The present invention relates to a novel vibration welding apparatus. In particular, the present invention relates to a technique for improving the attachment/removal operation of a upper jig to/from a vibrating member in a vibration welding apparatus in which, in a state where joint portions of two snythetic resin parts are brought into contact with each other, one of the synthetic resin parts is made to vibrate so that the joint portions are welded with each other.

2. Background of the Invention

There is a vibration welding apparatus in which, in a state where joint portions of two synthetic resin parts are brought into contact with each other, one of the synthetic resin parts is made to vibrate so that the joint portions are welded with each other.

In such a vibration welding apparatus, hertofore, upper and lower jigs are fixed by bolts at predetermined places. For example, as shown in FIG. 5, an upper jig a was fixed to a lower sufrace c of a vibrating member b by bolts d, d, . . . (only two of the bolts are shown in FIG. 5).

In a vibration welding apparatus, fixing with bolts is preferable because violent vibration is applied to the upper and lower jigs.

Though there was no problem in the lower jig because the working of attachment/removal of the lower jig was performed from above, a worker had to perform attachment/removal of the upper jig from below in such a posture that the worker looked up at the upper jig. In addition, it was impossible to remove the upper jig a from the vibrating member b unless the bolts d were entirely removed fromt he vibrating member b. Moreover, it was necessary to thrust the bolts d into the vibrating member b from the beginning when the upper jig was to be attached. Thus, the working of the attachment/removal was inefficient.

In order to achieve more efficient production, i.e., easier removal/attachment, it is necessary to shorten the time required to replace the jigs.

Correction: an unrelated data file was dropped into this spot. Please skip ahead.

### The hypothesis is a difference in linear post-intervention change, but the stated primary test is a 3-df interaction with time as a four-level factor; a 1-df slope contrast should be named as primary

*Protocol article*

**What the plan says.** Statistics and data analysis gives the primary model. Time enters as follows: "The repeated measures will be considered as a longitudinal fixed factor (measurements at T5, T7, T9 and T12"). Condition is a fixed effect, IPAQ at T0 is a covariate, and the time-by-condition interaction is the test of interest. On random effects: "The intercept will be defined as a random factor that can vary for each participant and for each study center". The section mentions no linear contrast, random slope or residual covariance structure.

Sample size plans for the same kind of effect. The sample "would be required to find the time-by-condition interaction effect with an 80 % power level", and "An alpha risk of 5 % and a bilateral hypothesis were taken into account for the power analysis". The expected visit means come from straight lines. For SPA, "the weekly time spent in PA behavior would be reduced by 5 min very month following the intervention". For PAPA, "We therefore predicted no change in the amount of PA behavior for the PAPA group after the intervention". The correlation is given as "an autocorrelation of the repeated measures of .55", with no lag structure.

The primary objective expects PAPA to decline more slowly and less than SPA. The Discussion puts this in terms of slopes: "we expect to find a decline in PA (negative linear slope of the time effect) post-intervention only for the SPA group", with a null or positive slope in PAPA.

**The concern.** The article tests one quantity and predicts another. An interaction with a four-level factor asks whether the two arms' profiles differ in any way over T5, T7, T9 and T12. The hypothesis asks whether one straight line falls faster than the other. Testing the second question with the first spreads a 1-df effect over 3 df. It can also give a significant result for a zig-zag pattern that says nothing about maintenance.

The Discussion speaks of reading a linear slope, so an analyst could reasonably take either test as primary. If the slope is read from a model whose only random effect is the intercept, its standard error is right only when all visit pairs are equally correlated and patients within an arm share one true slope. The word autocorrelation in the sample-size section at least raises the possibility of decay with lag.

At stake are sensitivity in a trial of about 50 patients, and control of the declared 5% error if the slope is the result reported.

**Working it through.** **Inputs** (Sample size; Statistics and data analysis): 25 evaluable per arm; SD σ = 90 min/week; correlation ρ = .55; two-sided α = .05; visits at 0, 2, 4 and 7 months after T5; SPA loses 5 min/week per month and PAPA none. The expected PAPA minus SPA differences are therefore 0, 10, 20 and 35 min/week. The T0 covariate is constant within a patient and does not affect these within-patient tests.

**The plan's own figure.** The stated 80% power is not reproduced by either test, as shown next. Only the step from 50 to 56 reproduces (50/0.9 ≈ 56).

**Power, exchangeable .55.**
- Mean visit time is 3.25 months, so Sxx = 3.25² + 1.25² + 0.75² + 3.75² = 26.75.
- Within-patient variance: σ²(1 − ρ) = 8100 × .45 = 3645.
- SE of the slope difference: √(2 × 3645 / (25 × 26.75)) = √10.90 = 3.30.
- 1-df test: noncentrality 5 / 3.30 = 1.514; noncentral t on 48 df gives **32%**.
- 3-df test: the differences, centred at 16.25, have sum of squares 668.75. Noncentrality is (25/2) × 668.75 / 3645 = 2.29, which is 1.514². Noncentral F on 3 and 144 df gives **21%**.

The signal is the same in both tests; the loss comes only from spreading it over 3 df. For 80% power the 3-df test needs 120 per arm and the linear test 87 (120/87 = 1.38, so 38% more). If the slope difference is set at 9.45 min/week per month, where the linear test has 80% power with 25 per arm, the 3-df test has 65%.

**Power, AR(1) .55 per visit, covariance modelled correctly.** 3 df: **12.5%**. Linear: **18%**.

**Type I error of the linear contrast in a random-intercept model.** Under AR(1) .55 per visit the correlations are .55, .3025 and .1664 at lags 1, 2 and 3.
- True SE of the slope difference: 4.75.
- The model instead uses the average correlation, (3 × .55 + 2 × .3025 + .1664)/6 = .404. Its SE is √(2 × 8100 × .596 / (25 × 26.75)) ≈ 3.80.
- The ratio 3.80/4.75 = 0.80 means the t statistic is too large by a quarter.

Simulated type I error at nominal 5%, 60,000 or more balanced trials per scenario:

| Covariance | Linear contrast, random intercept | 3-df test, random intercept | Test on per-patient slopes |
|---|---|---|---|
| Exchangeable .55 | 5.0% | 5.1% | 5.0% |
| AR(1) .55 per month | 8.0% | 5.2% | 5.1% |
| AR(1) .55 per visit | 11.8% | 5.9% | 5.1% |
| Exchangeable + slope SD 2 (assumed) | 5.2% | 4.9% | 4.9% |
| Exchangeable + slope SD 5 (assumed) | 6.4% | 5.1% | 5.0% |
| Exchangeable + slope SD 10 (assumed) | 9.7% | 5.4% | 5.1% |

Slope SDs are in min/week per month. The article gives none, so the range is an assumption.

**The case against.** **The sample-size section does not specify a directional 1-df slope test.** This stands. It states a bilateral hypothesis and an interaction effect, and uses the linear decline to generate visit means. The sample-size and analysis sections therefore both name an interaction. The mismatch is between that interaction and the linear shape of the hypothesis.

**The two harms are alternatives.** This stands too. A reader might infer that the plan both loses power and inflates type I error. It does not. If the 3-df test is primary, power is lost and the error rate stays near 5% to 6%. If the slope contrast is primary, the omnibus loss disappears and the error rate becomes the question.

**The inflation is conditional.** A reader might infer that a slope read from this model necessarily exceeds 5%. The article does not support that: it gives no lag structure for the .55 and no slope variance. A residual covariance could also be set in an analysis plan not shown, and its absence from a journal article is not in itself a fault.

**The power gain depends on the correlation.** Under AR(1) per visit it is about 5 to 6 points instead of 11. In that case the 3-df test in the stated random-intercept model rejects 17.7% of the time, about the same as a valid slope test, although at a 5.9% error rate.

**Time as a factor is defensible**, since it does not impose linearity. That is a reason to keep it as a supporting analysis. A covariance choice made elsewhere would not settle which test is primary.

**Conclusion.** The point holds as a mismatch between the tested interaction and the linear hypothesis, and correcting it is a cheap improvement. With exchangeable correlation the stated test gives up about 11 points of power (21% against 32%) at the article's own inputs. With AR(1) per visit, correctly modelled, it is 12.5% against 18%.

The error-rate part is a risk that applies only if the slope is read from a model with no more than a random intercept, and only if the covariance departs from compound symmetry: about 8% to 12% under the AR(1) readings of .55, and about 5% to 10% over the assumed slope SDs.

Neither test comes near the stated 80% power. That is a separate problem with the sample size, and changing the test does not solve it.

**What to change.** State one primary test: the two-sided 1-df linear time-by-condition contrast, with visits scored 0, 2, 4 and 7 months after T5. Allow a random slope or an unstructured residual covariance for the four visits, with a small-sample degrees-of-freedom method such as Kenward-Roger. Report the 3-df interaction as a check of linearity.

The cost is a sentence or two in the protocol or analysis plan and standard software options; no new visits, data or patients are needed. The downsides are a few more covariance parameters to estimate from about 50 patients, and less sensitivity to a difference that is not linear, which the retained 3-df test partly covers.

It is therefore an object of the present invention to make it easy to attach/remove an upper jig to/from a vibrating member in a vibration welding apparatus.

SUMMARY OF THE INVENTION

In order to achieve the above objective, the present invention provides a vibration welding apparatus which comprises: an upper jig for supporting one of the synthetic resin parts; a lower jig for supporting the other of the synthetic resin parts; a vibrating member to which the upper jig is attached; a plurality of head bolts screwed down to a lower surface of the vibrating member; insertion holes each having a diameter larger than a diameter of a head portion of each of the bolts, the insertion holes being formed in an attached portion of the uppr jig; and notches each having a width smaller than the diameter of the head portion of each bolt and larger than a diameter of a shaft portion of each bolt, the notches being provided in spacers each of which as a width larger than the diameter of each of the insertion holes of the upper jig; wherein the head portions of the bolts are inserted into the insertion holes of the upper jig, the notches of the spacers are engaged with the shaft portions of the bolts between the attached portion of the upper jig and the head portions of the bolts, and the bolts are fastened to the vibrating member int eh state where the notches are engaged with the shaft portions, so that the attached portion is fastened through the spacers by the head portions of the bolts and the vibrating member to thereby attach the upper jig to the vibrating member.

Accordingly, attachment/removal of the upper jig can be performed by only loosening the head bolts slightly in the vibration welding apparatus according to the present invention.

BRIEF DESCRIPTION OF THE DRAWINGS

FIG. 1 is a schematic sectional view showing the outline of the configuration of an embodiment of a vibrating welding apparatus according to the present invention together with FIGS. 2 to 4;

FIG. 2 is an enlarged sectional view showing a part of the invention;

FIG. 3 is an enlarged exploded perspective view of a part of the invention;

FIG. 4 is a partially cutaway side view showing a state in which upper and lower jigs have been connected; and

FIG. 5 is an enlarged sectional view showing a main part of a conventional vibration welding apparatus.

DETAILED DESCRIPTION OF THE INVENTION